Iraq Trip Sways Congressman Against Pullout

  • Playlist
  • Download
  • Embed
    Embed <iframe src="" width="100%" height="290" frameborder="0" scrolling="no">
  • Transcript
U.S. Rep. Brian Baird (D-WA)

U.S. Rep. Brian Baird (D-WA), shown here in May, voted for Democratic legislation calling for a pullout of U.S. troops from Iraq. But a recent trip to the country has changed his mind on the issue. Brendan Smialowski/Getty Images hide caption

itoggle caption Brendan Smialowski/Getty Images

U.S. Rep. Brian Baird (D-WA) returned last week from a second trip to Iraq. He voted against authorizing the invasion of Iraq in 2002, and in May, he voted in favor of Democratic legislation that would have required President Bush to bring U.S. troops home next year.

But after his recent visit, Baird has changed his mind. He now says he believes U.S. troops must stay in Iraq longer, and that a precipitous withdrawal could have catastrophic results for Iraq and the region.

"I believe we have a moral responsibility to help the Iraqi people, and we have a strategic interest in making sure this mission succeeds, and we are finally, at long last, seeing some positive results," Baird tells Melissa Block, citing improved security in al-Anbar province as an example.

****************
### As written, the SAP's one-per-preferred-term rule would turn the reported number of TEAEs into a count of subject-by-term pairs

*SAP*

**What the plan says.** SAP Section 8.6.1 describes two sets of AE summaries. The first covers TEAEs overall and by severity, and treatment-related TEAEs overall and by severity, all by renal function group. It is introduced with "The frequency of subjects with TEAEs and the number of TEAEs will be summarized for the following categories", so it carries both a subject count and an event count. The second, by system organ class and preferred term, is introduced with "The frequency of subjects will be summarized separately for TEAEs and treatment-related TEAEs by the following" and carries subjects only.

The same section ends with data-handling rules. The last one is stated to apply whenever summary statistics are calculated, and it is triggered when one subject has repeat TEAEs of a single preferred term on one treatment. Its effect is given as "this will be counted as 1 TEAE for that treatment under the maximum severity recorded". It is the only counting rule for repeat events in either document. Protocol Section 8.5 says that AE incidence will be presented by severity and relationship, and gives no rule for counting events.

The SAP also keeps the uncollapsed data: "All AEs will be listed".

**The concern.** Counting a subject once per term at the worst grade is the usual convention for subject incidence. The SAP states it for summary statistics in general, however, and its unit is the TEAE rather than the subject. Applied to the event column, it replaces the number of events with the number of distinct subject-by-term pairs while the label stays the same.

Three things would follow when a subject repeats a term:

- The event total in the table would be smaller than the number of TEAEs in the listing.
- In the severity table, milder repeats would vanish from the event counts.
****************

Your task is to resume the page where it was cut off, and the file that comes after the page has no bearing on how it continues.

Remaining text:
Baird acknowledges that there are still many problems in Iraq, but says there is "real, tangible evidence of gains — both militarily and economically."

"I don't want in any way to say that this is a rosy scenario. It will be difficult. Tragically, we will lose more lives. I still believe the invasion itself was a horrific mistake, but once we're there, we have to do what we can to try to make the best of this, and I think we're making progress," Baird says.

U.S. equipment and soldiers are wearing out, Baird says, so the U.S. will not be able to maintain current troop levels indefinitely.

But Baird says he thinks six to eight more months can make a "very important difference in the ability of the Iraqi government to resolve some of its difficulties, our ability to train police and military forces, and for the economy to get a little better under control."

Baird says his office has received some angry phone calls after his change in position.

To his detractors, Baird says, "If you could take the time I've taken over the last number of months to meet not only with the Iraqi leaders on all sides, but our military troops on the ground, their leaders, our ambassadors, leaders from throughout the region, I think you'd have a different impression. I certainly do."



Please keep your community civil. All comments must follow the Community rules and terms of use, and will be moderated prior to posting. NPR reserves the right to use the comments we receive, in whole or in part, and to use the commenter's name and location, in any medium. See also the Terms of Use, Privacy Policy and Community FAQ.